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Author Topic: 3:10 to Yuma (1957)  (Read 17607 times)
T.H.
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« Reply #45 on: September 01, 2011, 12:51:46 PM »

I'm long past the point of disliking movies for having bad endings or bits that don't make much sense. 3:10 is a beautifully made movie with great chemistry between the leads. I don't mind the ending, and to repeat what stanton said, it is more interesting than the bad guy killing good guy scenario. Great movies cheat or cop out - The Searchers, The Conversation and Red River, to name a few. With that said, I don't even know if the films would be better with a more logical conclusion. I'll take an interesting, complex, albeit flawed film over something safe and by-the-numbers every time.

As far as saying Heflin should have held Ford in the train station, I still don't see how that eliminates an impending violent conflict. The characters are also human, I don't understand how a potential oversight by a character should be held against the film - unless we're assuming that characters in films can not fall victim to human error - or have any conflicting emotions in general.


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« Reply #46 on: September 01, 2011, 01:24:55 PM »

T.H. : of course characters can be complex. But it is very important to me that a movie is realistic, ie. it is plausible that it could have happened. I know cinema is a fantasy, and there are almost always elements of fantasy in every movie. But still -- at least in a cinematic, fantastic sense, it has to be somewhat plausible. Now there ain't no way in hell that a criminal would spend all day devising a way to escape, only to be given a clear shot at freedom and squander his chance. No way in hell. That is so nonsensical, it makes a mockery of the audience. I fully believe it may be on the worst endings to any movie ever. Sure, it is possible that over the time they spend locked in that room together, they grow more sympathetic toward each other; that is certainly possible. But for Ford to jump onto the train in order to voluntarily head to prison? It makes a mockery of and shows utter contempt for the audience (I borrowed that last phrase from Roger Ebert's review of one of the scenes in the butchered version of OUATIA  Wink )

cigar joe: I totally agree with you about the walk to the station. Last Train From Gun Hill, which I was of course comparing to this movie, did a great job with that final walk: no way anyone could have shot at Douglas with that shotgun cocked and pressed against the chin of the villain. But in the final walk here, half the time Heflin isn 't even pointing the gun at Ford; it's like the barrel is resting on Ford's chest. I could have easily ripped that thing out of Helflin's hand, even with handcuffs on. Again, I don't say this lightly, but it makes a mockery of the audience. It is basically the director telling us: "You're gonna accept what we are saying is happening, rather than believing your own eyes." Like a little kids' play, where one shoots the other, who falls down slowly and lies on  the stage with his eyes blinking and laughing quietly to himself, but we're supposed to believe he is dead just because that is what we're supposed to do.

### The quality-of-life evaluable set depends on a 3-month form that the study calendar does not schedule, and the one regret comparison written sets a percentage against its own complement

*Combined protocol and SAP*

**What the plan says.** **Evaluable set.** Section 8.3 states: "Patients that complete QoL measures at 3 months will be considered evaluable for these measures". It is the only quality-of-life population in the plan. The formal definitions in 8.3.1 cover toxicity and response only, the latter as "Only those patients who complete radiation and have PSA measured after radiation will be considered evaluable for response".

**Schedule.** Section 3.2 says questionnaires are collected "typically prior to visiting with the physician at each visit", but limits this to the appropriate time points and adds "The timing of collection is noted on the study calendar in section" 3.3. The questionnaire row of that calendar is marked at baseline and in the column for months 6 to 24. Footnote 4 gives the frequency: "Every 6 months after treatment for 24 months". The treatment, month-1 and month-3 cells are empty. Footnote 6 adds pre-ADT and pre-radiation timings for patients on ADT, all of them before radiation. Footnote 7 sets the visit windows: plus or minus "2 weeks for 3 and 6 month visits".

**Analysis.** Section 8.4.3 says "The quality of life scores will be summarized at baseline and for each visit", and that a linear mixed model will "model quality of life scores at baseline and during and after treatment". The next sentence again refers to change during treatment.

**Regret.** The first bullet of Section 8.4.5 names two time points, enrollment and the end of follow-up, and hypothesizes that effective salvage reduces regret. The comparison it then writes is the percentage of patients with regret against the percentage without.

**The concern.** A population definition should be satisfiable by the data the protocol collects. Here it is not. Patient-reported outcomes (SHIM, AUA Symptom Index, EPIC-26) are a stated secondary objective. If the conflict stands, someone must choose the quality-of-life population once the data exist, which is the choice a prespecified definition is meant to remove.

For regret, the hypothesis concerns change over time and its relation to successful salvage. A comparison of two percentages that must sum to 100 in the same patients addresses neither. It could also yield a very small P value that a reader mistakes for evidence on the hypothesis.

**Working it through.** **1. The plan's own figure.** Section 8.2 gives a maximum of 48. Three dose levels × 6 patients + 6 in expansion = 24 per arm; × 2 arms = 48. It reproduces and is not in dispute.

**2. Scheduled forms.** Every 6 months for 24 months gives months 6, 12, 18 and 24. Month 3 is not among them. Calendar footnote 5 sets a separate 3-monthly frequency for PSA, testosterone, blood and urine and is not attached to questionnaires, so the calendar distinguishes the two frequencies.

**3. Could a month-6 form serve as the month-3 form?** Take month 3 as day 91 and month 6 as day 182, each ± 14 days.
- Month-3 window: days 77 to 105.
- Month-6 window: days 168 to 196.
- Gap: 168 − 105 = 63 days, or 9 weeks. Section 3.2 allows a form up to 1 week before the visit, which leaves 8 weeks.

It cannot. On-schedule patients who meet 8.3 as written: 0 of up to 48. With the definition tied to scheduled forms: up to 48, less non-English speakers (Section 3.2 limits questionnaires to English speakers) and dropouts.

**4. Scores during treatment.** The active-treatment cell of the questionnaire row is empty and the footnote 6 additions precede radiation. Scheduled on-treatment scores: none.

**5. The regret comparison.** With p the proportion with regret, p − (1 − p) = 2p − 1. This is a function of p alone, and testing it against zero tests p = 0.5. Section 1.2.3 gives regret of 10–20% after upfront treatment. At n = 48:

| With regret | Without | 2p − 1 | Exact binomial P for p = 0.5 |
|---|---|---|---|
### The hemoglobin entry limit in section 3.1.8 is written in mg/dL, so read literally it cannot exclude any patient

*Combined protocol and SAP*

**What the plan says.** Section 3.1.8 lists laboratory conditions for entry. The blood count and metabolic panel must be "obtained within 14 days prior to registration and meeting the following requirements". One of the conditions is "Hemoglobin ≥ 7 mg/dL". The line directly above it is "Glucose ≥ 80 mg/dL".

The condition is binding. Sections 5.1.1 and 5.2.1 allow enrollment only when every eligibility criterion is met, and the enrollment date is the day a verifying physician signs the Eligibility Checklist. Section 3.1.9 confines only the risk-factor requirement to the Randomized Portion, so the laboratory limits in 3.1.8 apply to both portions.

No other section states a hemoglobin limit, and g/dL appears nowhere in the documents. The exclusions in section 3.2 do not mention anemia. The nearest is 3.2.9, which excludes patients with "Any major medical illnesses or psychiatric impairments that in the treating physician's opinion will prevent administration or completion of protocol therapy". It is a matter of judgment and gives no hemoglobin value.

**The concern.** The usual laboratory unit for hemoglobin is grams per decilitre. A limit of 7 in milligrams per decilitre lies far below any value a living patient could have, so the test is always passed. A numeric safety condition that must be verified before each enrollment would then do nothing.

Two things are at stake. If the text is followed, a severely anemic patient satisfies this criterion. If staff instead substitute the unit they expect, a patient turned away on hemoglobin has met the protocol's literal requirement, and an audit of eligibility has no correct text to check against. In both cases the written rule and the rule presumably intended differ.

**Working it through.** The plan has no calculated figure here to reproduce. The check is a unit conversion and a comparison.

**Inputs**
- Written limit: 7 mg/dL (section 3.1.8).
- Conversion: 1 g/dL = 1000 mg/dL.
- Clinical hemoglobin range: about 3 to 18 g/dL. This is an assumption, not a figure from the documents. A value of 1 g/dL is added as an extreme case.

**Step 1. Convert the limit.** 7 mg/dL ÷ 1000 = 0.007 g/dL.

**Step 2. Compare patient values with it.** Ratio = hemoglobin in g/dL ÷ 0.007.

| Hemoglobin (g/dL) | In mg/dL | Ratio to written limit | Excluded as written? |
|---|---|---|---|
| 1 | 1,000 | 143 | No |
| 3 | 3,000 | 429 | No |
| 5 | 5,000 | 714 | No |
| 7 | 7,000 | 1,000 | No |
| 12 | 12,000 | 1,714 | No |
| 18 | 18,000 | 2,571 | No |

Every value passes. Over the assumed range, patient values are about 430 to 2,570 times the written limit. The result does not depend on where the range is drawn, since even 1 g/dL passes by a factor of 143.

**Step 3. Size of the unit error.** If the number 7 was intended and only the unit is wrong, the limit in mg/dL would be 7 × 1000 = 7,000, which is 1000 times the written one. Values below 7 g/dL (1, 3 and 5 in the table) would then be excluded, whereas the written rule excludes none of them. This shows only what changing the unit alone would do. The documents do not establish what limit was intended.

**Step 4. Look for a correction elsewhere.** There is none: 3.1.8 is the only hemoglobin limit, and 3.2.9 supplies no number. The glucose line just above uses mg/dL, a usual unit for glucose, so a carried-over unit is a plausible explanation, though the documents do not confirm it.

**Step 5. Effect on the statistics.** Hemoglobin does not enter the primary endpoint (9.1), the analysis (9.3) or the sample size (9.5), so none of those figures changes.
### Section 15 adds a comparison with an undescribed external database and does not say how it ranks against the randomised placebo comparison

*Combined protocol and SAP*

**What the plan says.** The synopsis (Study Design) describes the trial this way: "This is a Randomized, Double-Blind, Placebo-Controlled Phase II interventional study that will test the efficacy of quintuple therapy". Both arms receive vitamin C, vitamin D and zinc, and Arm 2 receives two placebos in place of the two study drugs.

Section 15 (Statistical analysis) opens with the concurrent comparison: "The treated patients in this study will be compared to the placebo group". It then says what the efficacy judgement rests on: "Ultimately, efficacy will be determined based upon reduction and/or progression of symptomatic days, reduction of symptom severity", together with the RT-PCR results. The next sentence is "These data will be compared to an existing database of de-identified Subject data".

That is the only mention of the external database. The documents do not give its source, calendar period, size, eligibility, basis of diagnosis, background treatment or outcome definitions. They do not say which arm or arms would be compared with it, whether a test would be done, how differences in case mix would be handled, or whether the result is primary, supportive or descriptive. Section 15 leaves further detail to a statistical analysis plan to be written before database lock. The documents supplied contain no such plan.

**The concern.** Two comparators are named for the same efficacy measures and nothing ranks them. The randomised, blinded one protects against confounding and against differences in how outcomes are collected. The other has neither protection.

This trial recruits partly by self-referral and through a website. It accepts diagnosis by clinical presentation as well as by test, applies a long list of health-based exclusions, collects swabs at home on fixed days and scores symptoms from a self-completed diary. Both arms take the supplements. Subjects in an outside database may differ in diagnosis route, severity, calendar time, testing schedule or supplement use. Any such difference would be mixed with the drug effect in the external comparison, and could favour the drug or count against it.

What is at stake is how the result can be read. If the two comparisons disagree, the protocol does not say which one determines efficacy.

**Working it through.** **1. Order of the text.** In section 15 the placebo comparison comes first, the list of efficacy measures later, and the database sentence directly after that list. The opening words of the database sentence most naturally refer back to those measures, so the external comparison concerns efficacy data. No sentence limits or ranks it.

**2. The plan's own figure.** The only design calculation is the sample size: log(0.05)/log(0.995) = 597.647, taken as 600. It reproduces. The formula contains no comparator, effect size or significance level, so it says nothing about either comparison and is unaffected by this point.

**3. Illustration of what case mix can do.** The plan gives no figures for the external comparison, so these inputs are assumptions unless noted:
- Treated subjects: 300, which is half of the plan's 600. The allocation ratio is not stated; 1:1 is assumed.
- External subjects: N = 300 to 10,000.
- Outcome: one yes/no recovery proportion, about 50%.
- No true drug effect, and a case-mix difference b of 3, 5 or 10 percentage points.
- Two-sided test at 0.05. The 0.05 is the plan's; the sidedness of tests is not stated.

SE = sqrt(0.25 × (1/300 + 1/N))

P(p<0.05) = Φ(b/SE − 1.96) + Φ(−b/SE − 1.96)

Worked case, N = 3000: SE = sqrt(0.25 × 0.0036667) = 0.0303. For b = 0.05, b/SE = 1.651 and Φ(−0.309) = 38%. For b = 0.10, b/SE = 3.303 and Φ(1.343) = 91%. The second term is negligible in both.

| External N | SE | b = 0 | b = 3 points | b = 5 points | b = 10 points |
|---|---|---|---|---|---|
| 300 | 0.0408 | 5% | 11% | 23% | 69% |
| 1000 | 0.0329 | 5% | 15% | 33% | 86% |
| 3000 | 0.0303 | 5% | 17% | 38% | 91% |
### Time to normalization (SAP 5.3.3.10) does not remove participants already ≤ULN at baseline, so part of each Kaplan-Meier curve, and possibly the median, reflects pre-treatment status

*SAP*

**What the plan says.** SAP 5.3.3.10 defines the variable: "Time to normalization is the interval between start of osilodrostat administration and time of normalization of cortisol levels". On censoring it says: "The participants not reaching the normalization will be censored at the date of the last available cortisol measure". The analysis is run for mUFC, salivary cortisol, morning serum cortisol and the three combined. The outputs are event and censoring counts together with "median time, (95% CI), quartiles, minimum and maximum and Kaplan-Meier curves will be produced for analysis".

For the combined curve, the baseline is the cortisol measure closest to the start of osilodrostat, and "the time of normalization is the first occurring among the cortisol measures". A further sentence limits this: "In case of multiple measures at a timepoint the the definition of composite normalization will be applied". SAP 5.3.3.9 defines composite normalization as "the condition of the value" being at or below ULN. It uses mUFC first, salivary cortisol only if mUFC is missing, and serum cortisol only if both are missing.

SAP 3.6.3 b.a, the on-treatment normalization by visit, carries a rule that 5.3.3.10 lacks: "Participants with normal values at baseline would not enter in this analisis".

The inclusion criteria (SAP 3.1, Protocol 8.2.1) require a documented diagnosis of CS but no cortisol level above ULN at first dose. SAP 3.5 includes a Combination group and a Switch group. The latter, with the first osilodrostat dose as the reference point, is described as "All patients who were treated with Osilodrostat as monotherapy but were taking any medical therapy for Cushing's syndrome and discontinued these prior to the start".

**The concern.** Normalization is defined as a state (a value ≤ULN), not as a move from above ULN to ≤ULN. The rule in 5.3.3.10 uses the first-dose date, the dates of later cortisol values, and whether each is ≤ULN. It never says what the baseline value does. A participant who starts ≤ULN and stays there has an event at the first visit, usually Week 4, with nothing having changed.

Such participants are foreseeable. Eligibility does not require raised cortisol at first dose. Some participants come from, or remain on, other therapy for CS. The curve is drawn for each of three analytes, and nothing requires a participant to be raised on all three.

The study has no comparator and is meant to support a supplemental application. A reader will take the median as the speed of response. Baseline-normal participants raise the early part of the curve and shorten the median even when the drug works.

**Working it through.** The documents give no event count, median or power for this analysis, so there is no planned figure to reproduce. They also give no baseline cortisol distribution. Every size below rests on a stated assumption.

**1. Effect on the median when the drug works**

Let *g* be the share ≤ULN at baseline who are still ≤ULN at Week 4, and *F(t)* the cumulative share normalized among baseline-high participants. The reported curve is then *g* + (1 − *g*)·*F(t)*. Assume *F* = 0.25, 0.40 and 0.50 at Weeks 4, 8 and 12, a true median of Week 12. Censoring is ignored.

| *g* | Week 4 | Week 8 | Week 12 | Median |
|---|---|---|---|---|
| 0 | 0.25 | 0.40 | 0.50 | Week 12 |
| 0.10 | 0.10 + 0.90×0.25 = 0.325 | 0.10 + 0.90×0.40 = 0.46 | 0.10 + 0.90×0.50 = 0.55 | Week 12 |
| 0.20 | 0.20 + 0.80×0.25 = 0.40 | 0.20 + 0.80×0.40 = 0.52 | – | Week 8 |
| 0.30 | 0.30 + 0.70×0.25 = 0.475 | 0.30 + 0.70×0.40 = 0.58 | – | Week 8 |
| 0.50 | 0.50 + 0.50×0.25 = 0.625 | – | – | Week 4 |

Sorry, but I don't do that. I have to feel it and it has to be plausible for me to believe. In Last Train From Gun Hill, you totally felt the tension and seriousness of the walk to the station. In 3:10 to Yuma,  I was laughing at what fools they were making the audience out to be


« Last Edit: September 05, 2011, 12:01:39 PM by drinkanddestroy » Logged

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« Reply #47 on: September 01, 2011, 01:59:36 PM »

Like I think DJ mentioned once, Evans should have just held Wade in the station to wait for the train, eliminating the march from the hotel altogether.
An even better solution is to march uptrack toward the 3:10 and flag it down at, say, 2:45. This would keep Wade busy, make it more difficult for his gang to plan mischief, AND get Evans to safety earlier. A hotel room is a terrible place to defend--it limits your field of fire, makes maneuver difficult, and provides next to no cover (bullets go right through wood). And it cedes the initiative to your enemy. And then you aren't anywhere near the rail line, so on top of everything, you have to move. Very dumb.

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« Reply #48 on: September 01, 2011, 02:26:34 PM »

An even better solution is to march uptrack toward the 3:10 and flag it down at, say, 2:45. This would keep Wade busy, make it more difficult for his gang to plan mischief, AND get Evans to safety earlier. A hotel room is a terrible place to defend--it limits your field of fire, makes maneuver difficult, and provides next to no cover (bullets go right through wood). And it cedes the initiative to your enemy. And then you aren't anywhere near the rail line, so on top of everything, you have to move. Very dumb.

could you just flag a train down anywhere? you don't have to get it at the station?

also, his gang would have seen them leaving the hotel room and walking out of town uptrack. They were watching the room the whole time. So I don't see how being out in the open and walking for that long would help him...

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« Reply #49 on: September 01, 2011, 04:15:04 PM »

T.H. : of course characters can be complex. But it is very important to me that a movie is realistic, ie. it is plausible that it could have happened. I know cinema is a fantasy, and there are almost always elements of fantasy in every movie. But still -- at least in a cinematic, fantastic sense, it has to be somewhat plausible. Now there ain't no way in hell that a criminal would spend all day devising a way to escape, only to be given a clear shot at freedom and squander his chance. No way in hell. That is so nonsensical, it makes a mockery of the audience. I fully believe it may be on the worst endings to any movie ever. Sure, it is possible that over the time they spend locked in that room together, they grow more sympathetic toward each other; that is certainly possible. But for Ford to jump onto the train in order to voluntarily head to prison? It makes a mockery of and shows utter contempt for the audience (I borrowed that last phrase from Roger Ebert's review of one of the scenes in the butchered version of OUATIA  Wink )